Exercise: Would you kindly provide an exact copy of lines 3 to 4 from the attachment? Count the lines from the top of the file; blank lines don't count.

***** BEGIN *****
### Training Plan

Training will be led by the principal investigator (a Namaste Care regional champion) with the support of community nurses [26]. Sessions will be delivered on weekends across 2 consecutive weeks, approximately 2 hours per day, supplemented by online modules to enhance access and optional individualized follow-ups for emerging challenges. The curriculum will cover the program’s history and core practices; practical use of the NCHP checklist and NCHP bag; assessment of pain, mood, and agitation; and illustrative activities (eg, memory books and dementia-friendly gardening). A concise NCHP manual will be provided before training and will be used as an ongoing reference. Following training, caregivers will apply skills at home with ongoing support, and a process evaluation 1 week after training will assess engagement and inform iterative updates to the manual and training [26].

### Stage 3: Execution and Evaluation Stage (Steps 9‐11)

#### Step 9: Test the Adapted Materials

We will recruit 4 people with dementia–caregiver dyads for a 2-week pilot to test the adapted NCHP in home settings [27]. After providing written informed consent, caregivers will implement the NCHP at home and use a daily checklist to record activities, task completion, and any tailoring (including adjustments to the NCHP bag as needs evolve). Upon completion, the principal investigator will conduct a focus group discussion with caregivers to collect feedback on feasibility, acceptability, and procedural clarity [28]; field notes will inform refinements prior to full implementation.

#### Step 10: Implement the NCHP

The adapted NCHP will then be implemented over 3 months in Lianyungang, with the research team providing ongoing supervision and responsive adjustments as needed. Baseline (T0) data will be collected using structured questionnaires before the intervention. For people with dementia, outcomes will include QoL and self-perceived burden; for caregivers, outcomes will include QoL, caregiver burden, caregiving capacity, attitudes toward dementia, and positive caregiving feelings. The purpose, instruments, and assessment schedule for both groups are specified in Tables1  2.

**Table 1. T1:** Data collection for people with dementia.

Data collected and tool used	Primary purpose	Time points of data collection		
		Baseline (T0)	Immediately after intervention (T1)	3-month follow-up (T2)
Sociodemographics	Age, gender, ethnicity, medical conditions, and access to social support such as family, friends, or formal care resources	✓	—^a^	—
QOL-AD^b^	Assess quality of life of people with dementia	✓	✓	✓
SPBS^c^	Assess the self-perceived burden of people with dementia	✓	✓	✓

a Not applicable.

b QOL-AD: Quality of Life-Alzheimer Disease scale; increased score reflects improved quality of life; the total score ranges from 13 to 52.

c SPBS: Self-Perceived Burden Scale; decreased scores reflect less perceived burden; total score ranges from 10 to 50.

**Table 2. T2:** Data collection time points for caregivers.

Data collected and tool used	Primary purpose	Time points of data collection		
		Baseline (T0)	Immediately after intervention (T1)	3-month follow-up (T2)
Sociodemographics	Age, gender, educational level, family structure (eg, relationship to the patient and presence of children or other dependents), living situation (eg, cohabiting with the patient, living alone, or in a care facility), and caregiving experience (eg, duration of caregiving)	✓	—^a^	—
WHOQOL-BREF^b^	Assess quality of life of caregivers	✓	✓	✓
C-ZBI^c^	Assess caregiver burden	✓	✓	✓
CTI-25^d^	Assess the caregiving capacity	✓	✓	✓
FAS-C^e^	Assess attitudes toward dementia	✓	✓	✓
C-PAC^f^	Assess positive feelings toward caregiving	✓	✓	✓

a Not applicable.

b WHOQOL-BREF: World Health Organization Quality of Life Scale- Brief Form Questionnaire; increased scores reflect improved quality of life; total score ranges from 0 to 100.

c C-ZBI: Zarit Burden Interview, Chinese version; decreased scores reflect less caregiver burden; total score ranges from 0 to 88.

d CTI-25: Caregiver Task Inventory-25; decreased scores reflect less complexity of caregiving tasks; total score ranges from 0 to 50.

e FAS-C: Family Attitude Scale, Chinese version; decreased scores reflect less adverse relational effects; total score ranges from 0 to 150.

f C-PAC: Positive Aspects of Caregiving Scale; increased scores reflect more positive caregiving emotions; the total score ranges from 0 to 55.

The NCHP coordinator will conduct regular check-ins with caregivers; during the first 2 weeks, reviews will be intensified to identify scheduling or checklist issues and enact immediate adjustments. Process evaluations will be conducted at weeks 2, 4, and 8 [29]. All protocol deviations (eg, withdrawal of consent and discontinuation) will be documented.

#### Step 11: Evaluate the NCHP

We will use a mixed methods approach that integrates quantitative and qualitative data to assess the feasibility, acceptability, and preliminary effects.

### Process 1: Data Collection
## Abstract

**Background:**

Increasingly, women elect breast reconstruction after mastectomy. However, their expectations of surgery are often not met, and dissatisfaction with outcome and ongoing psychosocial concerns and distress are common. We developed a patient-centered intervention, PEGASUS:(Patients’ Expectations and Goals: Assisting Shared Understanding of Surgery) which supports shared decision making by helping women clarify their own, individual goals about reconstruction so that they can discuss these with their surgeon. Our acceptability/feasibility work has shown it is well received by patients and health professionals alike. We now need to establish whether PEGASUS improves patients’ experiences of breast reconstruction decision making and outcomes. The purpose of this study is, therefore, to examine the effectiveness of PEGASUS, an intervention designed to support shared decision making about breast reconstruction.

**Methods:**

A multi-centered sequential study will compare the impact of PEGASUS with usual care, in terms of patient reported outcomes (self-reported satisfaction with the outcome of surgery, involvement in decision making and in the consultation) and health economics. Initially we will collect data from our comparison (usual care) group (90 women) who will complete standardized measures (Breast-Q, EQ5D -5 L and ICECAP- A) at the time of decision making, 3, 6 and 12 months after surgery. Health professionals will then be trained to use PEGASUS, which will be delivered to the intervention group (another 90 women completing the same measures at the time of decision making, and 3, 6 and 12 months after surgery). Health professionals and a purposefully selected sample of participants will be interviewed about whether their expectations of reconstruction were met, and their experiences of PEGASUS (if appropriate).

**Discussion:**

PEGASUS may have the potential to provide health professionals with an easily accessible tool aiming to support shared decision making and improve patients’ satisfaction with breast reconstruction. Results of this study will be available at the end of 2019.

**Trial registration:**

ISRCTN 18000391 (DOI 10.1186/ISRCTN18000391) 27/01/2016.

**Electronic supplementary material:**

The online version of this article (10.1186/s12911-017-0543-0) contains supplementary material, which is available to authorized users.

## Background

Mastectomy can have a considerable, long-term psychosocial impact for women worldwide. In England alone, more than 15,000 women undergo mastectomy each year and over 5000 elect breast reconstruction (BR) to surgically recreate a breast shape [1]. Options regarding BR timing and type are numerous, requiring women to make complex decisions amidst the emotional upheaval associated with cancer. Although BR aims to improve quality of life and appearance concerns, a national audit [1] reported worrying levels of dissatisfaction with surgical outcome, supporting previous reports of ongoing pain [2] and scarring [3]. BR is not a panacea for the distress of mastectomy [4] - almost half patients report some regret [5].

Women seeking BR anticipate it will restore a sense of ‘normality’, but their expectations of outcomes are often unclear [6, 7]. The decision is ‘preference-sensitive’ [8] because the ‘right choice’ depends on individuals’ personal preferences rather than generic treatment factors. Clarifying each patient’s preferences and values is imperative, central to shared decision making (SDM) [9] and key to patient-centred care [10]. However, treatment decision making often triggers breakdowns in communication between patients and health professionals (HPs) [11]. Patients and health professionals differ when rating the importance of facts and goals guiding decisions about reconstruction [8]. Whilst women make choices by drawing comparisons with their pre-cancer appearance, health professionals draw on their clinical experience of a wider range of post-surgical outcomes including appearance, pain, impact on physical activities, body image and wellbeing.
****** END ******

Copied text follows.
### Stage 3: Execution and Evaluation Stage (Steps 9‐11)

#### Step 9: Test the Adapted Materials